evilwickedsire 5 years, 5 months ago

does the state not know what medicare drug plans cover, marinol which is thc, so when you test our elders who have section 8 and they come back dirty are you going to throw them out on the street. what happened to the constitution, life liberty and the pursuit of happiness, we elected then to run our state not our lives who are they to say what makes us happy. If my grandmother wants to smoke a joint so her arthritis would stop hurting long enough for her to get some sleep then let her. if a cancer patient is too sick to eat let the marinol give them an appetite. let us vote califonia, oregon, washinton, colorado and many other states made it legal.

Graczyk 5 years, 5 months ago

Notajayhawk,

Urine tests only go back a month at the latest - most substances can only be detected for a week. Though the article did not specify which method is proposed in the bill, I think urine is the most likely and cost effective. (Unless my drug testing lore is woefully out of date. It's nothing I worry about.)

Also, I think the math works out like this. 8400 on the dole * one third of recipients to be tested annually = 2800 people 8%-12% will be caught = 224-336 people If all of these people are cut off (which they won't be) then it would result in a savings range of: 2244,224 (yearly dole) = $946,176 to 3364,224 (yearly dole) = $1,419,264

So, this could be a loss. Particularly since those who test positive will be multiple strikes. That means multiple tests to run.

In any case, this is a move about ideology rather than money.

Alexander Neighbors 5 years, 5 months ago

this makes a good song........(from afroman) They were gona vote on some bills but then they got high. they were gona help the kansas people but they got high. and now there's a bunch of stupid legislation and i know why. because they got high. because they got high. because they got high.

remember_username 5 years, 5 months ago

Wait, you mean members of the state government aren't already tested for drugs? Why, that's just insane! Sure, you'd like to guarantee those receiving state or federal assistance wouldn't spend the money on drugs. But by the same token (no pun intended) you'd like to think those receiving state per diem aren't spending that money on drugs either - let alone steering the boat when they're high.

Stuart Evans 5 years, 5 months ago

I like productive drug users as well. hell, i are one. But I don't want to see legislation that takes people who are already at risk and steers them towards abusing alcohol over marijuana. alcohol has been proven to be much more dangerous to the user and everyone around them than pot ever could be. People are going to try and self medicate regardless of the law or the consequences. 15million monthly marijuana smokers proves that. So people who are not mentally sound, or who find themselves at rock bottom, often choose drugs or alcohol to ease their personal anguish.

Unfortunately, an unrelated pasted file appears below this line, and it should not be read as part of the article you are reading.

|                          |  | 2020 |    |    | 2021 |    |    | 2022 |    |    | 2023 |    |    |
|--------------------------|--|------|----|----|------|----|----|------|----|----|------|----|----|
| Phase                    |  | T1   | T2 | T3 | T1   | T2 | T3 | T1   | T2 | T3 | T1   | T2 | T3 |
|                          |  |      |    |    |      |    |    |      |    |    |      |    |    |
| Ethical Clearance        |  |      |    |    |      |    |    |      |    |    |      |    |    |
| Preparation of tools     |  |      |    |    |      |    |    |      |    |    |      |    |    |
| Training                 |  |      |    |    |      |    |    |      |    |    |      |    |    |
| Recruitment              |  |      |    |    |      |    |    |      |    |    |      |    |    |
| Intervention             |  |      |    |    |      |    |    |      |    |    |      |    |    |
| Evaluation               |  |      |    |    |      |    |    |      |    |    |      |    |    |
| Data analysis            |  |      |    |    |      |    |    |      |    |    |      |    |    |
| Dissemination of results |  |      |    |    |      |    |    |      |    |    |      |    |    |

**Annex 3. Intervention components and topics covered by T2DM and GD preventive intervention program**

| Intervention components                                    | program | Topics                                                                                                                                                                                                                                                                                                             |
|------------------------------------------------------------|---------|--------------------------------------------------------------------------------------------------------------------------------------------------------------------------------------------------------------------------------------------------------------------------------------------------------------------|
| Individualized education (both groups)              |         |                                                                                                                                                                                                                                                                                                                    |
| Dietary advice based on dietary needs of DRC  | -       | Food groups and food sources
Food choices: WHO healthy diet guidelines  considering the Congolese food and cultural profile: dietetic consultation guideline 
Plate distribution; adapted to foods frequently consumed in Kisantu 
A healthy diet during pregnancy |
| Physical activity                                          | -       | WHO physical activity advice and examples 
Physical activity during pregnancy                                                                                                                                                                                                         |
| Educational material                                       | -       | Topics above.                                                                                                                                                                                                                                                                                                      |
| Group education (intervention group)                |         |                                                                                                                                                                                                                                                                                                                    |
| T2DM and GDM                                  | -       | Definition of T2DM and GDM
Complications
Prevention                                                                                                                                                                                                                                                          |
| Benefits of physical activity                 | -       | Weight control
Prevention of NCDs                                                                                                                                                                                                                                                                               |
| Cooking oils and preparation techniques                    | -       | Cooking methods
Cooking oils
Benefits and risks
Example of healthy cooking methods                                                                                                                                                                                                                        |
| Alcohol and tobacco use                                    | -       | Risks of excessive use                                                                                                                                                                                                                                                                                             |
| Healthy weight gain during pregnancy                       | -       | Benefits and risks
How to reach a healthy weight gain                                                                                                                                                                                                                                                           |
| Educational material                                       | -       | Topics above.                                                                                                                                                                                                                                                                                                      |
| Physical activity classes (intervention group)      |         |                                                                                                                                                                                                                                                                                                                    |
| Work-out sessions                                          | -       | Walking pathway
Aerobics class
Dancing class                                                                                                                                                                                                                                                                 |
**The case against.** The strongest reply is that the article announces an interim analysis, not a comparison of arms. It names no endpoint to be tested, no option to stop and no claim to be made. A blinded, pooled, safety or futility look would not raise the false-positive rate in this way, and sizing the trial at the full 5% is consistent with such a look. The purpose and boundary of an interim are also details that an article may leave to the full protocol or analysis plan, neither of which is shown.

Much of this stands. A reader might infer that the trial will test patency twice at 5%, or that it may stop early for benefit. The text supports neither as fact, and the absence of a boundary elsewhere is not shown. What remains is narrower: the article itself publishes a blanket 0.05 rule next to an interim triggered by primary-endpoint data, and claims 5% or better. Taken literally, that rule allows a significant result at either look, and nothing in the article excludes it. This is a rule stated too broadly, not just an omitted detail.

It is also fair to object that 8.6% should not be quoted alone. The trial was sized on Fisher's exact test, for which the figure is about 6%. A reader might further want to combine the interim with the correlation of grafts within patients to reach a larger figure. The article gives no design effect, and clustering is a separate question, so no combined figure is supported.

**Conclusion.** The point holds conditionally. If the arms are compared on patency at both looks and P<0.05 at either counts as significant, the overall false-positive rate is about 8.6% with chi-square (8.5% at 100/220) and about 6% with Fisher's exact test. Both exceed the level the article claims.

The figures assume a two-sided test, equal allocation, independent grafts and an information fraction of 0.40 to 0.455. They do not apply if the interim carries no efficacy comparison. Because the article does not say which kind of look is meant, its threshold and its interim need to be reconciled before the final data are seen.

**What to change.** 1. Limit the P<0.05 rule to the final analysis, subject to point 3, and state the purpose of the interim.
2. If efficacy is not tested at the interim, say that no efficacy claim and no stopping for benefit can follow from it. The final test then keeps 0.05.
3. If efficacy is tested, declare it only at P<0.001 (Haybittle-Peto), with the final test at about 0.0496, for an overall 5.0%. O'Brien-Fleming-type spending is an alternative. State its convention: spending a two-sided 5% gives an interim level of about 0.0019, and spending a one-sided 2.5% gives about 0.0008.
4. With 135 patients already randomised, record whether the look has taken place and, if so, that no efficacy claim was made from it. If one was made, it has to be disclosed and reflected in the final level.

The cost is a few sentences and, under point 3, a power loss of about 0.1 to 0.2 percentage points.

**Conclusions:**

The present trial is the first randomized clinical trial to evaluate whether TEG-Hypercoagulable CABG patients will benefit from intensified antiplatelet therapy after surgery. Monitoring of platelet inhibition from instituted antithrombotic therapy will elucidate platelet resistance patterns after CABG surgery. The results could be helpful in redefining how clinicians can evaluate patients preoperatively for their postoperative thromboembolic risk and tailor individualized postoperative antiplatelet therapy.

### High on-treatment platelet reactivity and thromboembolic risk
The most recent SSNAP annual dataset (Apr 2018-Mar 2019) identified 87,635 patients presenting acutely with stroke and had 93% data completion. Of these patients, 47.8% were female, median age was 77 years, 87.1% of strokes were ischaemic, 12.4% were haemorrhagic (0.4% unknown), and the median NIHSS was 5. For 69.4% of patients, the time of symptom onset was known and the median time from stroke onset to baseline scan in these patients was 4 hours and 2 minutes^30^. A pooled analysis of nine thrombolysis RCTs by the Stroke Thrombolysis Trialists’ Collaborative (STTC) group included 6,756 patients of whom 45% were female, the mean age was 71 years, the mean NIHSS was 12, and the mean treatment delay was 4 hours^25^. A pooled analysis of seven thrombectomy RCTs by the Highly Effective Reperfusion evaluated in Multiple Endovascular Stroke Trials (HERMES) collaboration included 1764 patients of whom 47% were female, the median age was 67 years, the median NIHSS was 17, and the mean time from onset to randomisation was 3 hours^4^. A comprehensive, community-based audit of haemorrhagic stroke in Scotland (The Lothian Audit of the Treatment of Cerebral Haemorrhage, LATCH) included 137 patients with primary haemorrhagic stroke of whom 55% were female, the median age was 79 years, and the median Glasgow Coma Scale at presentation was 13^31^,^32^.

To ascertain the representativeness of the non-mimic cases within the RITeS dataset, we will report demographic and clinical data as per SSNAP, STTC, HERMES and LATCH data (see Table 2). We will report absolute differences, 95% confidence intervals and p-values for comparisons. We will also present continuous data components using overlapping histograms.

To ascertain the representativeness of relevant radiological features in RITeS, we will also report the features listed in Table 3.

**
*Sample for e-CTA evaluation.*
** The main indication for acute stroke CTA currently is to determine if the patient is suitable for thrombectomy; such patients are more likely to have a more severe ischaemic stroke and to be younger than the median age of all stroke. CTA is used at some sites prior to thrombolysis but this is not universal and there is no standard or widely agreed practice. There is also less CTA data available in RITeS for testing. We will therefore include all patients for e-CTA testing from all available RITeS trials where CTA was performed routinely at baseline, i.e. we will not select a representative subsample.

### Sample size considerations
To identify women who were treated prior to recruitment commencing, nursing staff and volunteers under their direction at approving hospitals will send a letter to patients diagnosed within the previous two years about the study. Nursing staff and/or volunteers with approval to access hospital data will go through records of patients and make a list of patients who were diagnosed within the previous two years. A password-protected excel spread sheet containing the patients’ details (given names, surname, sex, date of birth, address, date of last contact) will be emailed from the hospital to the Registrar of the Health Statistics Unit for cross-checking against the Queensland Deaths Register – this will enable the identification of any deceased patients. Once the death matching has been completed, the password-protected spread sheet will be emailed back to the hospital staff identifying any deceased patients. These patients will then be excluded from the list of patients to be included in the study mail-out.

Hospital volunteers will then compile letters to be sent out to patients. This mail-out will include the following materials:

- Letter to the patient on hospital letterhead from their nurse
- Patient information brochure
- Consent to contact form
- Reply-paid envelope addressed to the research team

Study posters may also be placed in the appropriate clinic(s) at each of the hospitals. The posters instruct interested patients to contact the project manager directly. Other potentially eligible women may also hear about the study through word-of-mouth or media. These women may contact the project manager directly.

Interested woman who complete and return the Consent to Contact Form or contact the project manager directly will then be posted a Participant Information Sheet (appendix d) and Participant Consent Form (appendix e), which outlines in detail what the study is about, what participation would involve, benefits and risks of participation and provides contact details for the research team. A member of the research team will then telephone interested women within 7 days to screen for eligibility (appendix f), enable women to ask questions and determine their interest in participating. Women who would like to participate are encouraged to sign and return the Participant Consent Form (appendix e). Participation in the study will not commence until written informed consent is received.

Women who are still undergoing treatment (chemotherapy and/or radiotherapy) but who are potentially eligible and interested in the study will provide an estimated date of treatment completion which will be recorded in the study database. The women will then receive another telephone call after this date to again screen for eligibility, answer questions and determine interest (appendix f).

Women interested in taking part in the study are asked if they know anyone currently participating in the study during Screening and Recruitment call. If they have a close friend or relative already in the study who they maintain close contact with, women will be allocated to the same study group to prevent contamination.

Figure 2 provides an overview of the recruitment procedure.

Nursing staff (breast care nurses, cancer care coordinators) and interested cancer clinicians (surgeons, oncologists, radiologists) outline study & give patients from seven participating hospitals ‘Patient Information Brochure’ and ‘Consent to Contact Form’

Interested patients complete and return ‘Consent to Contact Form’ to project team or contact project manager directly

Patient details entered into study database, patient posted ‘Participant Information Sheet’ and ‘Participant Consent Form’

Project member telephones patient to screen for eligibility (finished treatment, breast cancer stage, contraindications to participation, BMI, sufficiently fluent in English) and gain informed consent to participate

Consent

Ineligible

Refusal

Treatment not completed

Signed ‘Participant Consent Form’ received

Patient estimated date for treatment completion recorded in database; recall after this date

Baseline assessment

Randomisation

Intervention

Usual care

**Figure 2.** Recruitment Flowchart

notajayhawk 5 years, 5 months ago

georgiahawk (anonymous) says...

"It is good to see that all of the less government, get the government out of my life, zealots are out on this one.

"Hypocrits!"

Fine, georgia, we'll keep the government out of peoples' lives by not drug testing them. We'll also cut off their food stamps and TANF, since they don't want the government in their lives. That okay with you?

What?

No?

Hypocrit.


AreUNorml (anonymous) says...

"notajayhawk, i hate to burst your bubble, but cocaine, meth, shrooms, acid, and alcohol will not stay in your system for more than about a week at most. meanwhile, marijuana can be identified in individuals up to 60 days after use, even though the effects of the drug are gone within the same day. these tests are about finding marijuana users."

AreUNorml, again, I hate to burst your bubble, but...

This is something I do for a living. I actually just got done with another training on this very subject.

1) Should I point out you've already changed from 'more than a few days' to 'about a week'?

2) The reason drug tests can be positive well beyond the time there is any psychotropic effect from the substance is because we don't test for the substance. We test for the metabolites, i.e. the byproducts created when your body metabolizes the substance (e.g. we don't test for cocaine, we look for BZE).

3) The time frames you mention are oversimplified. All substances metabolized by the body have a half-life. How long of a period the metabolites remain detectable depends on a number of factors, including the amount ingested, frequency of use, body mass, metabolism, etc. - not to mention the sensitivity of the test employed (they're not all the same). Using marijuana as an example, a single use of a small amount will be undetectable in as little as a couple of days, a fairly regular user somewhere around a month, a very heavy user more than two months. I routinely see positive results for meth 10 days to 2 weeks after last use, I've even seen cocaine beyond ten days.